When a Goat is Zinc Deficient
Kidding time is a wonderful time because it means new life on the farm! Who doesn’t enjoy watching these amazing creatures that can begin hopping and jigging within minutes of being born? It’s quite intriguing!
But what happens when, after days or weeks, mama begins showing signs of bodily stress? After all, she is giving all she’s got to producing amazing milk for those adorable kids. Sometimes trying to find what will help her can be daunting.
Let’s up her feed…that doesn’t work.
Let’s worm her…that doesn’t work.
Let’s try copper bolus…doesn’t work.
Well, how about selenium…nope.
What do you do when the most commonly mentioned stuff isn’t helping?
Well let’s consider our options. Upping the feed can get expensive. Worming over and over again creates resilient worms. Giving a stressed goat copper or selenium when those aren’t what is needed can be quite dangerous, because too much can lead to a potential overdose.
Let me introduce another player in the game of goat health: zinc. Such a tiny word and tiny mineral, but oh so important! Zinc deficiency, in my experience, shows up as very coarse hair, erratic shedding (even bald patches), and weight loss — symptoms are sometimes quite severe. Hoegger Farms uses the term “scruffy” to describe the appearance of a goat with zinc deficiency, and the word is quite fitting.
What causes zinc deficiency? There are a few possibilities.
First, an imbalance in the calcium to zinc intake ratio can result in a deficiency. If a goat is eating a diet or supplement high in calcium, that goat can become too low in zinc. Too much calcium blocks the efficient absorption of zinc. Or, alternatively, the goat’s diet may simply have too little zinc. Most US soils are zinc deficient to one degree or another, so zinc is an ingredient in a good goat mineral. Just decreasing the calcium intake may solve the issue, but sometimes going a step further really gets the ball rolling. I will tell you what we have chosen to do that has worked many times; but please note, I am not a professional. I am simply a goat mama who has learned what works for us through trial and error, talking to other goat owners, and my own research.
We decreased the alfalfa, since it is high in calcium. We then begin giving a human adult dose of zinc once a day. Typically, we can begin feeding our hungry mama more alfalfa after several days on zinc. Typically, within a month, we see a beautiful shiny coat and weight gain, but the transformation has happened as fast as two weeks. Goats in milk do require more food, so making sure does are getting enough is important. If that fails, give your scruffy doe’s calcium-to-zinc ratios some consideration. It’s cheap, safe, and simple.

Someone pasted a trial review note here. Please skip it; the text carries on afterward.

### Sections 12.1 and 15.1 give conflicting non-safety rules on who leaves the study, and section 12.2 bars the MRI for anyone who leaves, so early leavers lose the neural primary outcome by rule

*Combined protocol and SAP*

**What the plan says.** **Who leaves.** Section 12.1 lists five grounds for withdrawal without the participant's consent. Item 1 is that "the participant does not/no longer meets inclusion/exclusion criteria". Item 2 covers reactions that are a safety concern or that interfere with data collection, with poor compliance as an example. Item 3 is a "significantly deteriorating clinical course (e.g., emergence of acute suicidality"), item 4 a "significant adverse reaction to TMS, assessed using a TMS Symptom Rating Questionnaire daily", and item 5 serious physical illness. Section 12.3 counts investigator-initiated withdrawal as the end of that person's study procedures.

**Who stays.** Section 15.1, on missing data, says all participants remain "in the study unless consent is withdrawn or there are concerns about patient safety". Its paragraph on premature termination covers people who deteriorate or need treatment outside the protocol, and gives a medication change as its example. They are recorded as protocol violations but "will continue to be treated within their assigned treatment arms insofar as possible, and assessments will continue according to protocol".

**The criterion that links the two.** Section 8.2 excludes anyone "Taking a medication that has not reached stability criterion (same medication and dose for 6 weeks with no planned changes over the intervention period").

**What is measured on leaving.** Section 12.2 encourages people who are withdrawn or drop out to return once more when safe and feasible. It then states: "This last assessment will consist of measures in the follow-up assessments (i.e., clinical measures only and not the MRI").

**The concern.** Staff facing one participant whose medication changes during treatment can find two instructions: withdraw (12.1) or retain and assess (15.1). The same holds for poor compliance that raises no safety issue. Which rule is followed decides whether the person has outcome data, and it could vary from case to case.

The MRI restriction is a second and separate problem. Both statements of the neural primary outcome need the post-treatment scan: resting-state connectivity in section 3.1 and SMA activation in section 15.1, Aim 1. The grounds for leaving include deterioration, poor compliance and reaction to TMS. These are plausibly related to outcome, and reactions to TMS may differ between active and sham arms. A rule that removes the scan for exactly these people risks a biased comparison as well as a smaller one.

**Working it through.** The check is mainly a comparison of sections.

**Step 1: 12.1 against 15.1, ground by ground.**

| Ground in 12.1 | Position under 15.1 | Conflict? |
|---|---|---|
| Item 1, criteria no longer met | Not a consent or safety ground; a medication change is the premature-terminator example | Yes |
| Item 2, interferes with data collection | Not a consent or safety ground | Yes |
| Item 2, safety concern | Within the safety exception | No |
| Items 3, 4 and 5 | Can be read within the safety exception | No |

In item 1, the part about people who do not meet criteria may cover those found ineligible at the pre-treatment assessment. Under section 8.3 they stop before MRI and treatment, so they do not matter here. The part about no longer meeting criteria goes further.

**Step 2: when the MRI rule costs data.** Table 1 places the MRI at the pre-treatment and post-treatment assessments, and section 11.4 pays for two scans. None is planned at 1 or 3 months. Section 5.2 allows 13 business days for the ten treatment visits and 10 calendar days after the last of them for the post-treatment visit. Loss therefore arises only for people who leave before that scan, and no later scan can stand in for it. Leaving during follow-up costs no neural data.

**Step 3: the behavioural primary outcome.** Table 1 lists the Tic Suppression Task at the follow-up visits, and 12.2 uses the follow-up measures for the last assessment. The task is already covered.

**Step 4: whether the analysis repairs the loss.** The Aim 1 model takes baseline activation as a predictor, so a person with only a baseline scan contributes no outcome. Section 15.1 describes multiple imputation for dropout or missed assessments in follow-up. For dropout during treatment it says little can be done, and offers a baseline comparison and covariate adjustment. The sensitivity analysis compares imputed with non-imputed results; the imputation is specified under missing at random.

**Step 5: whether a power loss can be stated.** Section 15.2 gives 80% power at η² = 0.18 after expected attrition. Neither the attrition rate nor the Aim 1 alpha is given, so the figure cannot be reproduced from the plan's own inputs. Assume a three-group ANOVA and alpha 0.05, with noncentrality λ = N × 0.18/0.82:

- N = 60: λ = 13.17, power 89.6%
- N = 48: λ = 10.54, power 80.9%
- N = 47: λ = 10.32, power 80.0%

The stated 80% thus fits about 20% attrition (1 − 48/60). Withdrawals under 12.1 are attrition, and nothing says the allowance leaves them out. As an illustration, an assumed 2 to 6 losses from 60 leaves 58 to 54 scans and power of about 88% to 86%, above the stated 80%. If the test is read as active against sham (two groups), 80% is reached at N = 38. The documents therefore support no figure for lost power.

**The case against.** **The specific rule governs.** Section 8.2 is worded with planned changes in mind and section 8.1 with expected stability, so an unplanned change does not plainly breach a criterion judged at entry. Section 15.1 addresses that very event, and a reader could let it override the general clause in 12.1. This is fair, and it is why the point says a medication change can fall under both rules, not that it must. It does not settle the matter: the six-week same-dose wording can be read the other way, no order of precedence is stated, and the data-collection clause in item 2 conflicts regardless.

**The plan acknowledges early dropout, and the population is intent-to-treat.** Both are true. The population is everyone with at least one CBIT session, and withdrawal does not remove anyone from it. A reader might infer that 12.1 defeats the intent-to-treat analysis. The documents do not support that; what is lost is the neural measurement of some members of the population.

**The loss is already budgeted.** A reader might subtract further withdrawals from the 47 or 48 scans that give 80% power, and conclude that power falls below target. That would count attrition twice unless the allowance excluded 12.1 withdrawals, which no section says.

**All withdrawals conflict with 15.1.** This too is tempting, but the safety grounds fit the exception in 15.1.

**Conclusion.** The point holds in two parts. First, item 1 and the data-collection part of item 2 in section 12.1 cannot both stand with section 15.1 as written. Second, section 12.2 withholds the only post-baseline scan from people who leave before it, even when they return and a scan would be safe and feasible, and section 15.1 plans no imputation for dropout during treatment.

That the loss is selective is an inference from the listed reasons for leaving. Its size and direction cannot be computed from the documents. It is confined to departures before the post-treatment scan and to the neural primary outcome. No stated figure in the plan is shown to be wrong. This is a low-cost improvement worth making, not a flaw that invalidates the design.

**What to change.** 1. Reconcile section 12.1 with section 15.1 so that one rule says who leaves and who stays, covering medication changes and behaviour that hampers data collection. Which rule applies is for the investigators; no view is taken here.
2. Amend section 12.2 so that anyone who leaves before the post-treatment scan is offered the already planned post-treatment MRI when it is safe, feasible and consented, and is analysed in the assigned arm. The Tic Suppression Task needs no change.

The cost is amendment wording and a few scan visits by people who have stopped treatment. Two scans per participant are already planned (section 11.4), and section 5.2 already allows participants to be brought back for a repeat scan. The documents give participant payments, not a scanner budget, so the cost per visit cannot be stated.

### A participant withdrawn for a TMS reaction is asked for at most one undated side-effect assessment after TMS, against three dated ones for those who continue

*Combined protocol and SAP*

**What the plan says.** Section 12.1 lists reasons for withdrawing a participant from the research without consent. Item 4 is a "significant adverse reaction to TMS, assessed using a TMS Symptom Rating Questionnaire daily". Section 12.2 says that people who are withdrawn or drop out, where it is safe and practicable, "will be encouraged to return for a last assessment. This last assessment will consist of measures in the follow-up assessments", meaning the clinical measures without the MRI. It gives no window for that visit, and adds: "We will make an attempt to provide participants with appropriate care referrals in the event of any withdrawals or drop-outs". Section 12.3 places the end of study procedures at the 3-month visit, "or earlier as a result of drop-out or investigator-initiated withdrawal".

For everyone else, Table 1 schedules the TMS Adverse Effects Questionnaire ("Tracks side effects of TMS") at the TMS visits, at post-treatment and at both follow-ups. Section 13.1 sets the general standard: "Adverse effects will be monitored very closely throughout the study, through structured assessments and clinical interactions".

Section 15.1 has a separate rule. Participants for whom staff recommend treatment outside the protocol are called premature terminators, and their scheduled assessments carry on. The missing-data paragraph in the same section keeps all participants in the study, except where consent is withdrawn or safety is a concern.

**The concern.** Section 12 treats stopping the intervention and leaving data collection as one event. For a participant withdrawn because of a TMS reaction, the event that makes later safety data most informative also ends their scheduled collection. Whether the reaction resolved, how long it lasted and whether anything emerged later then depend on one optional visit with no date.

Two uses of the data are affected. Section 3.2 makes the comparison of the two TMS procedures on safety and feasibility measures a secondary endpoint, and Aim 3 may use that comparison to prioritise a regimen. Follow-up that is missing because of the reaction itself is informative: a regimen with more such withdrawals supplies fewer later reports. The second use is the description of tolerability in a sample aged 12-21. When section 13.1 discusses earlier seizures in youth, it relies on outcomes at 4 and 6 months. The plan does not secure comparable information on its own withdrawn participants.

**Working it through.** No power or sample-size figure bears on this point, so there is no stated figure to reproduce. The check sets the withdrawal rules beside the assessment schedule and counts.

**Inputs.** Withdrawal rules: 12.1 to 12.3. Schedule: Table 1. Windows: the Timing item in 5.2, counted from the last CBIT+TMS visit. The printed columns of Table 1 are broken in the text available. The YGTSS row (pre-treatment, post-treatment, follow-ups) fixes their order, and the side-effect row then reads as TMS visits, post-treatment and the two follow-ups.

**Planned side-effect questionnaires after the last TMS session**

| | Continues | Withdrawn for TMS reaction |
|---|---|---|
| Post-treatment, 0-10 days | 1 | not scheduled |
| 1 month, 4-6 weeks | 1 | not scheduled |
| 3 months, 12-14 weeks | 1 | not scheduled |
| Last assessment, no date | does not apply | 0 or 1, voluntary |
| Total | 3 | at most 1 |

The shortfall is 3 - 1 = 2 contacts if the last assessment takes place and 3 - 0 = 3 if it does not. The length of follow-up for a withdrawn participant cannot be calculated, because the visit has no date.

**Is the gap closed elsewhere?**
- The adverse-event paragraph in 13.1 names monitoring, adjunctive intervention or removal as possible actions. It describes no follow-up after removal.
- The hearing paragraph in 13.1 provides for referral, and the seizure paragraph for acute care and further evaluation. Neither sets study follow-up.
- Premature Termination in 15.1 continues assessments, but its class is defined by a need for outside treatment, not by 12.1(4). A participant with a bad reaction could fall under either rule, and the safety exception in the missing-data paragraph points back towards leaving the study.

Zinc deficiency can also crop up among other goats in your herd, including bucks. But the solutions are straightforward: check those feed ratios and supplement as required.
Healthy goats are happy goats, and happy goats make happy farms!
By Tamara Newton
Zinc deficiency (as well as copper toxicity) might also be caused by an imbalance in zinc to copper. A proposed ideal ratio is 4:1 zinc to copper.
Zinc deficiency symptoms include:
Dermatitis that is responsive to zinc supplementation.
Hair loss, especially on the back, legs, and face.
Small testes and reduced libido in bucks
Hoof deformities, especially flaking hooves
After working closely with the Missouri Department of Agriculture, extensive testing on forage, hay, water, and mineral, and necropsies, it was determined an imbalance of zinc to copper was causing both secondary zinc deficiencies and copper toxicity in her Nigerian Dwarf herd. The buck pictured is exhibiting dermatitis and hair loss from secondary zinc deficiency. More information can be found at the website and Facebook page for Red Horse Valley, LLC and in the paper “In Search of Balance: A Nigerian Dwarf Breeder’s Experience with Chronic Copper Accumulation” written by the breeder, Kathy Winters.
Recently, research has also indicated that goats can exhibit zinc deficiency caused by genetics alone and might need additional oral zinc supplementation. Zinc can be supplemented in the form of loose minerals, lozenges, or capsules.
By Kendra Shatswell
M.C. Smith and D.M. Sherman Goat Medicine, 2nd Ed
Zinc-responsive dermatosis in goats suggestive of hereditary malabsorption: two field cases. Krametter-Froetscher R, et al. Vet Dermatol. 2005.
Winters, K., 2019. In Search Of Balance: A Nigerian Dwarf Breeder’s Experience With Chronic Copper Accumulation.
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